Dead or Alive

Asian Swamp Eel

Monopterus albus also known as "The Slimy Thief"

Identifying Chararcteristics

~Scaleless, long body with a blunt snout.

~Does not have pectoral fins like the American eel it is mistaken for.

~Bristle-like teeth.

~Brown or greenish color, small dark spots appearing on sides.

~Can be up to 100 cm, but also range from 25-40 cm.

~One V-shaped gill near the back of the mouth instead of 7 like the Lamprey.

Last Seen

The Asian Swamp Eel originated from Asia, parts of China, India, and Indonesia.

Suspected Hideouts

The eel was introduced to the United States in the 1990's from aquarium releases, stocking as a food source, and also escaping from fish farms after a flooding event occurrence. The Asian Swamp Eel's distribution in the U.S includes areas in Georgia, Florida, And the island of Oahu in Hawaii.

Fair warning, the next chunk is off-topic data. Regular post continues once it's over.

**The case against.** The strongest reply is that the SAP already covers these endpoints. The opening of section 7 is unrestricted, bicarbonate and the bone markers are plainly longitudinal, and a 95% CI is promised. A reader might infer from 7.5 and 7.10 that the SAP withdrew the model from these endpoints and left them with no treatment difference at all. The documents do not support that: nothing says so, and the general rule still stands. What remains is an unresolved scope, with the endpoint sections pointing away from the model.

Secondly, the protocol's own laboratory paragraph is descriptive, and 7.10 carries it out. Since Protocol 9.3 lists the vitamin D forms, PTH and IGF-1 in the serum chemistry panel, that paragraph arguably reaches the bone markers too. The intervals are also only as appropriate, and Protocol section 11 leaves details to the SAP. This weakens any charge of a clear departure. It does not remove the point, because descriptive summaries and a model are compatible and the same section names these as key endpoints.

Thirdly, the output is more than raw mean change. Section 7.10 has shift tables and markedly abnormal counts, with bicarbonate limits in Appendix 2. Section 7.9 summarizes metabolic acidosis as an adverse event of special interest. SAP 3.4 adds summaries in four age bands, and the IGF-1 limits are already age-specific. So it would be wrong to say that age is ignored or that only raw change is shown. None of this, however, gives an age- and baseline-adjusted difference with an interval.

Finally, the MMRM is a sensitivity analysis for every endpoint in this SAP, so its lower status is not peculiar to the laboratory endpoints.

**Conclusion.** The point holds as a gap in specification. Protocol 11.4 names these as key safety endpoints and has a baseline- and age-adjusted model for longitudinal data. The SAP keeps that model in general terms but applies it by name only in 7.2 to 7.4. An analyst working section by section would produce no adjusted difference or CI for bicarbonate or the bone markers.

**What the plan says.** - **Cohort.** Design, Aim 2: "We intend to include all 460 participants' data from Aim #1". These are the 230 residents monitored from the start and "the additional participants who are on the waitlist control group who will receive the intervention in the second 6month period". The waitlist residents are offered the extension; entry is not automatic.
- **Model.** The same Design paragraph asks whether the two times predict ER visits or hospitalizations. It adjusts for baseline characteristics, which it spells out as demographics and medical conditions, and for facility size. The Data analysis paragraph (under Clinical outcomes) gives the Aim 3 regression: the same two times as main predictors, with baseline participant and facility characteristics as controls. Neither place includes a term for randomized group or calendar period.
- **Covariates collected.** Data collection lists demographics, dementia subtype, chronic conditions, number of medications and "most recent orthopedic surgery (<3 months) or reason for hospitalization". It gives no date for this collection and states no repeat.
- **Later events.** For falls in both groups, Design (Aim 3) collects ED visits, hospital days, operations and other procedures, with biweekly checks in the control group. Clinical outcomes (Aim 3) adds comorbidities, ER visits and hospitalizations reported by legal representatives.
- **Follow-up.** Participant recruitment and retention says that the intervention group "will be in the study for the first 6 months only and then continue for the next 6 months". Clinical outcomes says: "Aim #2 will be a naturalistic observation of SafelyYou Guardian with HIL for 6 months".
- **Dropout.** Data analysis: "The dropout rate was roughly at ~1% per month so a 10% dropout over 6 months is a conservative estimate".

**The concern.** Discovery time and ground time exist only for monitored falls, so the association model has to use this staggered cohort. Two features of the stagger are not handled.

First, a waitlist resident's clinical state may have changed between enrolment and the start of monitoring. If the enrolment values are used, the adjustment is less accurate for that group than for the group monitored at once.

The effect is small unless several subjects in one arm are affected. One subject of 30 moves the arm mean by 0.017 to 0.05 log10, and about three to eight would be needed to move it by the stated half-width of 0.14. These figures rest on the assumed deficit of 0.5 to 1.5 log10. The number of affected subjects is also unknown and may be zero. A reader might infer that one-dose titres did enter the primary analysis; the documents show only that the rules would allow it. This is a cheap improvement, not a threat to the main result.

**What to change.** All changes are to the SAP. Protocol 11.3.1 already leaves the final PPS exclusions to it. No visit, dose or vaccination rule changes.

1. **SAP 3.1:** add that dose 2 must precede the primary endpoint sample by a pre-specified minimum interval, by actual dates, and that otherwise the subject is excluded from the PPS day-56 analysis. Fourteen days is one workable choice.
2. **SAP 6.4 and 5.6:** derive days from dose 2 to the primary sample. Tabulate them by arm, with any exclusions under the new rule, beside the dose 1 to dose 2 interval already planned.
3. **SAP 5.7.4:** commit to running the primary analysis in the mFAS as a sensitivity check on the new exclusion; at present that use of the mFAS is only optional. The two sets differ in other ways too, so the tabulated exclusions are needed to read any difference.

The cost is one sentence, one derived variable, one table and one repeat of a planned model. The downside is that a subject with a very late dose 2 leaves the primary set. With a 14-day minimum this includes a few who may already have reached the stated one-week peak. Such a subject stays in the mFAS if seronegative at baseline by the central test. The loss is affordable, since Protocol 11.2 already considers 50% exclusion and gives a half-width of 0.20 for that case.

Crimes Committed

The eel has the potential to disrupt Everglades National Park ecosystem by displacing native aquatic species. They eat many of the same prey as the native species including but not limited to fish, frogs, worms, and insects. They also speed up the process of drying shallow waters due to their burrowing habits when the eels are abundant together.


The elimination of the Asian Swamp Eel from the United States would increase profits in the fishing industry due to more fish being present because of less predators (the eel). Also tourism would increase in national parks including the Everglades National Park from more species that aren't harmful to the ecosystem being present. Native species could rebound in areas where the eel used to be present boosting the ecosystem back to its natural order. Lastly it would be one less invasive species to worry about for conservation efforts to maintain certain ecosystems.

More Information on Asian Swamp Eels

Asian swamp eels in Silver Lake